Wolf Torture Incident Exposes Deep Flaws in Wyoming’s Wildlife Management

On February 29th Cody Roberts ran over a juvenile wolf with his snowmobile, captured the disabled wolf, taped her mouth shut and took her to the Green River Bar in Daniel, Wyoming, where he tortured the young animal for hours before killing it. The incident made international headlines, generating a massive protest. The idea of injuring and torturing an animal for hours is reprehensible. The pain and terror this young animal endured before its short life was ended by Cody Roberts is devastating.

To make matters worse, the Wyoming Game and Fish Department (WGFD) fined Cody Roberts $250 for possession of a live wolf – the smallest penalty allowed – which he paid with his credit card. Then, the department’s apparent attempt to cover up the crime highlights deep systemic problems in Wyoming’s wildlife management.

Roberts killed the wolf on Feb. 29. KHOL radio got and broke the story on April 5th. Not until April 10—after global outrage—did Governor Gordon issue a public statement: “Cruelty to any wildlife is absolutely unacceptable. This is not the way anyone should treat any animal.”

We are grateful Governor Gordon condemned Cody Roberts’ cruel and senseless murder of the young wolf, but it falls far short of taking steps to outlaw wildlife torture. Does he fear the industrial hunting complex that pushed to delist wolves with anti-wolf propaganda? We hope Governor Gordon isn’t prioritizing reelection over doing the right thing.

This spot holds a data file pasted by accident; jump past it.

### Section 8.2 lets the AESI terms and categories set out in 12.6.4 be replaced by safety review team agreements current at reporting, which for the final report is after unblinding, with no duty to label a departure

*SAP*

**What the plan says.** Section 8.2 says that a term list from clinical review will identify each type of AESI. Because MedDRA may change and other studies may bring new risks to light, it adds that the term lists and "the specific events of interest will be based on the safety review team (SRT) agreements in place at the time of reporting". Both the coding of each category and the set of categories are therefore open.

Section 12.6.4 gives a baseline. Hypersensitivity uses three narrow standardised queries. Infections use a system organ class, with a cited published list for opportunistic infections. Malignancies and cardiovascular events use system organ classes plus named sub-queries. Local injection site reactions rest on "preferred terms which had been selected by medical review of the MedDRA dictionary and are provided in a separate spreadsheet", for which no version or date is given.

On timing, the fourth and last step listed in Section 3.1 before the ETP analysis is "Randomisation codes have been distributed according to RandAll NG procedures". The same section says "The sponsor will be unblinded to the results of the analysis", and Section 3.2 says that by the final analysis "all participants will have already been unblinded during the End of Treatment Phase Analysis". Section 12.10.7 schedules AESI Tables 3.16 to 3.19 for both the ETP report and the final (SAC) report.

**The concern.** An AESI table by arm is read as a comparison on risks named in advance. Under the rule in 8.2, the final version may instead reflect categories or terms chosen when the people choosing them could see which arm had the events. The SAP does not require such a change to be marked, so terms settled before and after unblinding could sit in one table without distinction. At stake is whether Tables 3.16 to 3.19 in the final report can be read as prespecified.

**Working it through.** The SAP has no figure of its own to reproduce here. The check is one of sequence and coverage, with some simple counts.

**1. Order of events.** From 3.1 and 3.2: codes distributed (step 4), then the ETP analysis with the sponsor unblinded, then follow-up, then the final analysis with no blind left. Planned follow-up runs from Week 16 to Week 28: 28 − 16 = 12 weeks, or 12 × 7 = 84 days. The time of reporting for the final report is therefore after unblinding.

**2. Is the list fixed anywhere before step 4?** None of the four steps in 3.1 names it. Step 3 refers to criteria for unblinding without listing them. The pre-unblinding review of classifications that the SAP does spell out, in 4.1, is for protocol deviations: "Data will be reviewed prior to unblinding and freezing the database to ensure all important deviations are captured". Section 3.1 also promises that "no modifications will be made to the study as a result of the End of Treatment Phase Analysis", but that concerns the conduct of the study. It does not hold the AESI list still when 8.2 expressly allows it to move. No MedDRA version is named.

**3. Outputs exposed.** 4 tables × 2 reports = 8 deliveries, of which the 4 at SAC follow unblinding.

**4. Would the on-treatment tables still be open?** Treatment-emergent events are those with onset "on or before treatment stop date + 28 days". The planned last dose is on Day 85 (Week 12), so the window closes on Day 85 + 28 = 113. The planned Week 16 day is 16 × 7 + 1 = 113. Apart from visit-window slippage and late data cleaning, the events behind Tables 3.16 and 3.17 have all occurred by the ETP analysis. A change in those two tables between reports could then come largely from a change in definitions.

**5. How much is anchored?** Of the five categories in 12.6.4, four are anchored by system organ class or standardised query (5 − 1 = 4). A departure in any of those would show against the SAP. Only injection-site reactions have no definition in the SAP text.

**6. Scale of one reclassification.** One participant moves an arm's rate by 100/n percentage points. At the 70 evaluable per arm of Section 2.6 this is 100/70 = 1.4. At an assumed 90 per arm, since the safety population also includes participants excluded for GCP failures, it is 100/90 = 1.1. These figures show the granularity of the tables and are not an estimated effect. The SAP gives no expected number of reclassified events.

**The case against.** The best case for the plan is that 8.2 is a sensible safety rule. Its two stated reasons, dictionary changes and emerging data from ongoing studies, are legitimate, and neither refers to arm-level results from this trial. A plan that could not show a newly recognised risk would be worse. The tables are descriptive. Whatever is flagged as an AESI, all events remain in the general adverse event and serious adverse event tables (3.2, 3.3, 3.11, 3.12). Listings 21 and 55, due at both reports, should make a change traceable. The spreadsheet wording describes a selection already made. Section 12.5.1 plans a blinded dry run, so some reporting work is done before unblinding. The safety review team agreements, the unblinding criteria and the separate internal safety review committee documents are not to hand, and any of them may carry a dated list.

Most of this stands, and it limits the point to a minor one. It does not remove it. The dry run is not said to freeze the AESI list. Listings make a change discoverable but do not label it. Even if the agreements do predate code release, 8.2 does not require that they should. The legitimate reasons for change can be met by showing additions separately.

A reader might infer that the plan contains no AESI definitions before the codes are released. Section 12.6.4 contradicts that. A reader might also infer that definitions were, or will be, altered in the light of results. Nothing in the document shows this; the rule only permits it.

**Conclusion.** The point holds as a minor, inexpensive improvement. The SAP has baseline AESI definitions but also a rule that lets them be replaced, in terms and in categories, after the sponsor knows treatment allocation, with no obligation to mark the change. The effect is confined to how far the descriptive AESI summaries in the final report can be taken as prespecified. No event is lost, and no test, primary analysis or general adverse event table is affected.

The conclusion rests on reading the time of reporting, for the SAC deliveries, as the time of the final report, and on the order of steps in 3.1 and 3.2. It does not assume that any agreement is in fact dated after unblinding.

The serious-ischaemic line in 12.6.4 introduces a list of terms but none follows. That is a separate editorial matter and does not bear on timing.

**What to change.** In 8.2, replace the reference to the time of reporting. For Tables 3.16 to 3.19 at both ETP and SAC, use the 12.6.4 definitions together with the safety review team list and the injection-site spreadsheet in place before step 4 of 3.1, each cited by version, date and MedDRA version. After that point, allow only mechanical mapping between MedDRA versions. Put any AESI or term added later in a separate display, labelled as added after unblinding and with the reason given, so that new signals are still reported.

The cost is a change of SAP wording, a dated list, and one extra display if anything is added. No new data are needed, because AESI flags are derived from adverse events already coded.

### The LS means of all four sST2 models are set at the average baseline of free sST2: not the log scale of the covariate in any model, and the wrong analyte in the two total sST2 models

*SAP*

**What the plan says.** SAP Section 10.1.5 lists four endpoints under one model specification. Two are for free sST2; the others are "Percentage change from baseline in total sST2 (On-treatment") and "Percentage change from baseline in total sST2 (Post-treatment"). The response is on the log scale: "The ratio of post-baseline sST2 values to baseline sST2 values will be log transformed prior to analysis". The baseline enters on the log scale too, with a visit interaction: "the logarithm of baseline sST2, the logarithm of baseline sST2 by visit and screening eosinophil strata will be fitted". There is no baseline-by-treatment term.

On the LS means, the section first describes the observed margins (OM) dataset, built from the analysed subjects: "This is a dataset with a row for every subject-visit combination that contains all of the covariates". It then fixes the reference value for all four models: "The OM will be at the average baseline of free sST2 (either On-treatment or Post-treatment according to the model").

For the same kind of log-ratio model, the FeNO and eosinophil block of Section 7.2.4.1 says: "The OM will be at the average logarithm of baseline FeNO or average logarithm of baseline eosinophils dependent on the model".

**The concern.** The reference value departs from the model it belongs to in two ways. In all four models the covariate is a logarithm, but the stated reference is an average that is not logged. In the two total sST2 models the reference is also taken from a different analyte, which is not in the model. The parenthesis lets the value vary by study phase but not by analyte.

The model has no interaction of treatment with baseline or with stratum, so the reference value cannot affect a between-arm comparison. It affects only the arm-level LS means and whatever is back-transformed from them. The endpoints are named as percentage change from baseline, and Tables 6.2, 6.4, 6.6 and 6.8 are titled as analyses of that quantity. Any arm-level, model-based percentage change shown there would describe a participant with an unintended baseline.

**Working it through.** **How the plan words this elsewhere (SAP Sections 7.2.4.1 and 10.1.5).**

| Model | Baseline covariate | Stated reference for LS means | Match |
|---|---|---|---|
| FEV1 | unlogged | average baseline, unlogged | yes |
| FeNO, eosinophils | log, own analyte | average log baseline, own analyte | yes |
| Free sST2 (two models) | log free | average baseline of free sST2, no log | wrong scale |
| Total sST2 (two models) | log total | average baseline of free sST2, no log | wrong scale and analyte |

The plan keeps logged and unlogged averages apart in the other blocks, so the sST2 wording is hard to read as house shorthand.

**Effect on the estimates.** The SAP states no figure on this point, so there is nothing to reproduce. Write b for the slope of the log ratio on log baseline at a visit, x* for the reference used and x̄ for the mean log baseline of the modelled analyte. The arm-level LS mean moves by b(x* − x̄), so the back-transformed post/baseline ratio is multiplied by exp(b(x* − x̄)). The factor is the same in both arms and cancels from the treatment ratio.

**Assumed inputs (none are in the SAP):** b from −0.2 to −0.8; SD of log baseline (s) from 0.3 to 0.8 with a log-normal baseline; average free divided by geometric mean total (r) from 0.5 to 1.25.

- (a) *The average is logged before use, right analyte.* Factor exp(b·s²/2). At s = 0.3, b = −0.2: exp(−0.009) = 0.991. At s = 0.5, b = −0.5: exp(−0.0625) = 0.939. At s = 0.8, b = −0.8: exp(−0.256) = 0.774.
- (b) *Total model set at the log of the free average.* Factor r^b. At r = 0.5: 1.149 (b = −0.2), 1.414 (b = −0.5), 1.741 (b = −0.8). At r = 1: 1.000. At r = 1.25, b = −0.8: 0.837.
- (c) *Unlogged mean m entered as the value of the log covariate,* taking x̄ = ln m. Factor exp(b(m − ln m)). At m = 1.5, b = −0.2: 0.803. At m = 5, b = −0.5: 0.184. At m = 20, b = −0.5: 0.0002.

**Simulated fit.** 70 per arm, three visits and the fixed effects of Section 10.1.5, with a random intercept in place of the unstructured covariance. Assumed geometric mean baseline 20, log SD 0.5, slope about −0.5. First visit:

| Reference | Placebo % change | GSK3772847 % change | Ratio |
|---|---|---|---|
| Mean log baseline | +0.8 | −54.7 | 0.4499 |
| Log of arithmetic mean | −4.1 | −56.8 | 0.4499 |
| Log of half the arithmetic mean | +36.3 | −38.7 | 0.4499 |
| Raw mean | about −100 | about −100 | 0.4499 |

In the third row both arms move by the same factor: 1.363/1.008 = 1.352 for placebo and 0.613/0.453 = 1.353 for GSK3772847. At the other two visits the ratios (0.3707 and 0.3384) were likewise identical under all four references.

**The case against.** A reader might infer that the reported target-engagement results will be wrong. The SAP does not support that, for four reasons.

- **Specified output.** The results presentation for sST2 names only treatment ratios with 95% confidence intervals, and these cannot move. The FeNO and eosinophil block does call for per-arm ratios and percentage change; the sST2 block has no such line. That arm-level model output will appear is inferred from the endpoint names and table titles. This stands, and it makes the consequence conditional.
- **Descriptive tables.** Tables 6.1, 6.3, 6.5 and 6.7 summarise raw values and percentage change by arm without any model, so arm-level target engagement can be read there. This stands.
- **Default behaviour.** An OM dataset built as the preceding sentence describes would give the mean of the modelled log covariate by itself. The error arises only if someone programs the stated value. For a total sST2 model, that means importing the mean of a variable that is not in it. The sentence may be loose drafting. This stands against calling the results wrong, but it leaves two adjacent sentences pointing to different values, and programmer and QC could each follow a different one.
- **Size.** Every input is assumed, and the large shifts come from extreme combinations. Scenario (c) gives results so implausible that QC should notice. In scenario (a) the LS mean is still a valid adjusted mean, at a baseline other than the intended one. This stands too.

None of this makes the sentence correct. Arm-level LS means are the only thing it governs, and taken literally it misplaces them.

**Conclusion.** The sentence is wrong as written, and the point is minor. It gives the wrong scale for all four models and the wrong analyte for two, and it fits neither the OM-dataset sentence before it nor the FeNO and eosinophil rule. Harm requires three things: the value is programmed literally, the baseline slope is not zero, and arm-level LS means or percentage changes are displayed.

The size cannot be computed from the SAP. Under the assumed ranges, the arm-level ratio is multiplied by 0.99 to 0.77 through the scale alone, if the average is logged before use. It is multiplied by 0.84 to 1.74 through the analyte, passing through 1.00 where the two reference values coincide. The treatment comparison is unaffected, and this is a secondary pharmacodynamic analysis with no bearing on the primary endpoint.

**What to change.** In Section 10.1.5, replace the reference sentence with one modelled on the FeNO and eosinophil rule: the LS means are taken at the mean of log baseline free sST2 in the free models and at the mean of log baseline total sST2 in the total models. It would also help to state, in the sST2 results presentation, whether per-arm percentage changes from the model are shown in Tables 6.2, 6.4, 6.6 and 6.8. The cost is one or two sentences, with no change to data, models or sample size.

Heinous acts like those of Cody Roberts are a direct consequence of delisting wolves and turning “management” of wolves over to the states. 85% of Wyoming is designated as a ‘predator zone,’ allowing for the unrestricted killing of wolves and other predator-classified animals. This violates the terms of delisting wolves from the ESA. If anything proves they have not acted in good faith, it is their attempted cover-up of Cody Roberts’ brutal acts. In response to a public records request, WGFD finally released Cody Roberts’ name and videos of the injured, muzzled wolf cowering in the bar full of people who did nothing about it. WGFD Director Nesvik issued an excuse of “a heavy workload” for the delay of releasing information.

All conservation efforts are important. The effectiveness of national monuments to protect species like wolves remains uncertain, however. Hunting and trapping are permitted in most existing monuments. Perhaps that is because it is incredibly difficult to create a monument under the Antiquities Act and the only way to gain the necessary support has been to allow hunting, trapping and livestock grazing.

Ultimately, ensuring the protection of vulnerable species like wolves requires comprehensive conservation strategies, including stronger regulation, enforcement, and reconsideration of management responsibilities. Relisting wolves under the Endangered Species Act is necessary to address the shortcomings of state management and prevent further harm to these iconic animals.

That’s why Footloose Montana is joining other wildlife conservation organizations to sue the Department of the Interior and the U.S. Fish and Wildlife Service to relist wolves. Wyoming, Montana and Idaho have shown they cannot be trusted when it comes to sustaining wolves and other rare and sensitive species.